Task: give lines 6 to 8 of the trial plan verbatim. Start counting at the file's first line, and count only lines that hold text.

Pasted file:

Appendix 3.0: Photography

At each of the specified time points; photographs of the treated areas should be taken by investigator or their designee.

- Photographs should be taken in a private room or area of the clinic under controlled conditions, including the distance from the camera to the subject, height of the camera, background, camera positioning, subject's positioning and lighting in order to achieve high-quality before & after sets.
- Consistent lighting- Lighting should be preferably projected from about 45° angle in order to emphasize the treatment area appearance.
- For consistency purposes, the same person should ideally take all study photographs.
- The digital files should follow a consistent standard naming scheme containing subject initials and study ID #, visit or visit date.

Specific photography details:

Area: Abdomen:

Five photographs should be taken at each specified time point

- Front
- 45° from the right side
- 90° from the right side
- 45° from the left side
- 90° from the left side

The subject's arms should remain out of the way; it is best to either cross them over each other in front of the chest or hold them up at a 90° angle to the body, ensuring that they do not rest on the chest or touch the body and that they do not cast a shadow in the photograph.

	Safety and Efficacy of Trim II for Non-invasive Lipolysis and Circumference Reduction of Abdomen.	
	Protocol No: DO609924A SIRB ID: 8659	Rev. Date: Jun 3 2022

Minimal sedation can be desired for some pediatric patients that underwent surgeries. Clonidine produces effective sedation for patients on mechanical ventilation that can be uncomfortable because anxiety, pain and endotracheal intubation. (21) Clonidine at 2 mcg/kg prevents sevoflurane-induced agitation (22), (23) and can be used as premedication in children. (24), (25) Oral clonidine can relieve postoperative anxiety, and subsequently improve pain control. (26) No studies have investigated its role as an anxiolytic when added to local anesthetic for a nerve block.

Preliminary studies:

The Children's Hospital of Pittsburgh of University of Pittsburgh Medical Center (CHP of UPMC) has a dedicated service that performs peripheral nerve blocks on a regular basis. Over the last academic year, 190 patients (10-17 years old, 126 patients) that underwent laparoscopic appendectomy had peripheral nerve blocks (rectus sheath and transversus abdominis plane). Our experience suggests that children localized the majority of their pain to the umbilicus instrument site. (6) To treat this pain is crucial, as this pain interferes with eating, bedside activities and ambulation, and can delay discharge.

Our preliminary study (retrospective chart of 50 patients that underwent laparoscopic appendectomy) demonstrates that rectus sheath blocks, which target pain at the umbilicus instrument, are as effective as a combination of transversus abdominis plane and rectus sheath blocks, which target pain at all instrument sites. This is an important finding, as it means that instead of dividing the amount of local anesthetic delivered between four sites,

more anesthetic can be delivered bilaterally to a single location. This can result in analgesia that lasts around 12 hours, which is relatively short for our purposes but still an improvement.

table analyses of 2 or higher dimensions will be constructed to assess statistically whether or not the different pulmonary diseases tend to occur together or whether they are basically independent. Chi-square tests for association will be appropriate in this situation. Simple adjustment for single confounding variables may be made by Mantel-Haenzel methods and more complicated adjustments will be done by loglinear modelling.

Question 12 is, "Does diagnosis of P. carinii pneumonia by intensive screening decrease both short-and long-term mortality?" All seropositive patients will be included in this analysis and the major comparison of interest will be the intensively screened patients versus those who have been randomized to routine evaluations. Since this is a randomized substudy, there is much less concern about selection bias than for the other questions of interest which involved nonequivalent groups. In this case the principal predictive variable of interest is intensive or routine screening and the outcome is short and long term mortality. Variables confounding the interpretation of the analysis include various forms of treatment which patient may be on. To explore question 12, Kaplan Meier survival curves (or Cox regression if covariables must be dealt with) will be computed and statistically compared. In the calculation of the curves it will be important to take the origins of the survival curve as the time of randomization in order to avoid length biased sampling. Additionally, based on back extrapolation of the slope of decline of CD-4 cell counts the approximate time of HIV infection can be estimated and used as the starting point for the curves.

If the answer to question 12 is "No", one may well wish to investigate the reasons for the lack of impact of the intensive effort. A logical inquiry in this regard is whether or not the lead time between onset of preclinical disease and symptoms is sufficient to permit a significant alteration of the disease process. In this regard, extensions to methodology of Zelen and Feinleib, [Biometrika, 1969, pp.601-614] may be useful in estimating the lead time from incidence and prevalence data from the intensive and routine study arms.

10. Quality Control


- The digital files should follow a consistent standard naming scheme containing subject initials and study ID #, visit or visit date.

Specific photography details:

Area: Abdomen: